Macrophages of Multiple Sclerosis Patients Display Deficient SHP-1 Expression and Enhanced Inflammatory Phenotype

George P Christophi; Michael Panos; Chad A Hudson; Rebecca L Christophi; Ross C Gruber; Akos T Mersich; Scott D Blystone; Burk Jubelt; Paul T Massa

Disclosures

Lab Invest. 2009;89(7):742-759. 

In This Article

Abstract and Introduction

Abstract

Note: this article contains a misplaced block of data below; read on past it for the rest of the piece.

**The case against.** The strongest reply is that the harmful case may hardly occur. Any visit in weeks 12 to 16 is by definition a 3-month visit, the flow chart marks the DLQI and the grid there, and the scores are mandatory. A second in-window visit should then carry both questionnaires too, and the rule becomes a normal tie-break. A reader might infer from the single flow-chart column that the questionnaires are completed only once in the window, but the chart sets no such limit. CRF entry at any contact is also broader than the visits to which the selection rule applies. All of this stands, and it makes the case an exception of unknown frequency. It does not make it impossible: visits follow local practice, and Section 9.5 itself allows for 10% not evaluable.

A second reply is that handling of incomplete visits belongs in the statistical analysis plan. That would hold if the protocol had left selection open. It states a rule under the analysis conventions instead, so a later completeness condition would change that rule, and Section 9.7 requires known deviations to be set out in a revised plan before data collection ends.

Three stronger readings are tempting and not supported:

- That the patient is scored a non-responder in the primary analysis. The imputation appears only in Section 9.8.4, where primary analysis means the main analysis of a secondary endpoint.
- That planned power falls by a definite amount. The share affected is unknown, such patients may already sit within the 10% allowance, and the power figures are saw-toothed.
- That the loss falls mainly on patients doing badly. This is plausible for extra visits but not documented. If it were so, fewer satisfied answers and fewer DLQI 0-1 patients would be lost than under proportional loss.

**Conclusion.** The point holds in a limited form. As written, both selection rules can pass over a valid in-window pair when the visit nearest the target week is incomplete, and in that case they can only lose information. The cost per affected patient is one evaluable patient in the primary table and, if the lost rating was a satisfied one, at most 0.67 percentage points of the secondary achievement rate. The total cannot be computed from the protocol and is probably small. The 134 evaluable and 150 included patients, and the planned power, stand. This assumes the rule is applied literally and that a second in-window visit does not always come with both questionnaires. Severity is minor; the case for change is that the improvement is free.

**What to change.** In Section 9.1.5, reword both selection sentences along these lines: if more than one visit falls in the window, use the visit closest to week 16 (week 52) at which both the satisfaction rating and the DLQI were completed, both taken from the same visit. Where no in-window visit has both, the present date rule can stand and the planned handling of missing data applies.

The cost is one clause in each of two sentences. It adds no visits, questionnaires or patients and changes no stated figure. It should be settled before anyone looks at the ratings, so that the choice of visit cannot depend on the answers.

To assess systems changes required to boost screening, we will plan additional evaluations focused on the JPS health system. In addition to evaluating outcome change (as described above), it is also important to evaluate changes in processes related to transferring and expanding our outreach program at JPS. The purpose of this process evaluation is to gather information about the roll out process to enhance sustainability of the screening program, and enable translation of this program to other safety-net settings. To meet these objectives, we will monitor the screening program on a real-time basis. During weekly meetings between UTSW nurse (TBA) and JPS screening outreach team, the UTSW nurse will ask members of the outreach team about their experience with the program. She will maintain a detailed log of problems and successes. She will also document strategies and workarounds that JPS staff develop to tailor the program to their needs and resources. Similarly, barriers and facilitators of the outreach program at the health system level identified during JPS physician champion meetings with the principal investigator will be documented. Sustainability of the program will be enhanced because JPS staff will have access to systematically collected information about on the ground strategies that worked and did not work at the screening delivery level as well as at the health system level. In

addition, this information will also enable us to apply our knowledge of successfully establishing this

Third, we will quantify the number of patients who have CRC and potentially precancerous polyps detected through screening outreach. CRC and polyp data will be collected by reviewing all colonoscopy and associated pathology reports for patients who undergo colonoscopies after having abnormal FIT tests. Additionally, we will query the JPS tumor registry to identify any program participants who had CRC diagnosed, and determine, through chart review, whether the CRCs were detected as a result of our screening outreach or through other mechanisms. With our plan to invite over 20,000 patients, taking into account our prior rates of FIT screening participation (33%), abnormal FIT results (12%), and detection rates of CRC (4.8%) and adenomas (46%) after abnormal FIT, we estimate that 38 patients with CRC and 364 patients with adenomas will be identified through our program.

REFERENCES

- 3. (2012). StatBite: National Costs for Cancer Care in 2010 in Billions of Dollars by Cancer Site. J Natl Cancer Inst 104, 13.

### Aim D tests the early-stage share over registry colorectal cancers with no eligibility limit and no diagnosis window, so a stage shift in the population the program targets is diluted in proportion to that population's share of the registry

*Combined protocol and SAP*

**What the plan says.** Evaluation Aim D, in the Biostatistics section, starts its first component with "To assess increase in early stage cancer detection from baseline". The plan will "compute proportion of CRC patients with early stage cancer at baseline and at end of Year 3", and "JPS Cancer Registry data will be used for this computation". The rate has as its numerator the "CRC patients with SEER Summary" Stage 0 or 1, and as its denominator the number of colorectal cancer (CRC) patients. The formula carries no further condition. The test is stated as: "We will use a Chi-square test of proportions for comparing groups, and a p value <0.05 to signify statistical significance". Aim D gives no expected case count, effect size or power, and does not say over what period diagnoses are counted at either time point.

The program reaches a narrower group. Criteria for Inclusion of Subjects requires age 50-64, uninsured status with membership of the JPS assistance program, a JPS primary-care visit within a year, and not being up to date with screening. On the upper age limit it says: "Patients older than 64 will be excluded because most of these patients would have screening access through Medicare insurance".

Recent studies in mice have demonstrated that the protein tyrosine phosphatase SHP-1 is a crucial negative regulator of proinflammatory cytokine signaling, TLR signaling, and inflammatory gene expression. Furthermore, mice genetically lacking SHP-1 (me/me) display a profound susceptibility to inflammatory CNS demyelination relative to wild-type mice. In particular, SHP-1 deficiency may act predominantly in inflammatory macrophages to increase CNS demyelination as SHP-1-deficient macrophages display coexpression of inflammatory effector molecules and increased demyelinating activity in me/me mice. Recently, we reported that PBMCs of multiple sclerosis (MS) patients have a deficiency in SHP-1 expression relative to normal control subjects indicating that SHP-1 deficiency may play a similar role in MS as to that seen in mice. Therefore, it became essential to examine the specific expression and function of SHP-1 in macrophages from MS patients. Herein, we document that macrophages of MS patients have deficient SHP-1 protein and mRNA expression relative to those of normal control subjects. To examine functional consequences of the lower SHP-1, the activation of STAT6, STAT1, and NF-κB was quantified and macrophages of MS patients showed increased activation of these transcription factors. In accordance with this observation, several STAT6-, STAT1-, and NF-κB-responsive genes that mediate inflammatory demyelination were increased in macrophages of MS patients following cytokine and TLR agonist stimulation. Supporting a direct role of SHP-1 deficiency in altered macrophage function, experimental depletion of SHP-1 in normal subject macrophages resulted in an increased STAT/NF-κB activation and increased inflammatory gene expression to levels seen in macrophages of MS patients. In conclusion, macrophages of MS patients display a deficiency of SHP-1 expression, heightened activation of STAT6, STAT1, and NF-κB and a corresponding inflammatory profile that may be important in controlling macrophage-mediated demyelination in MS.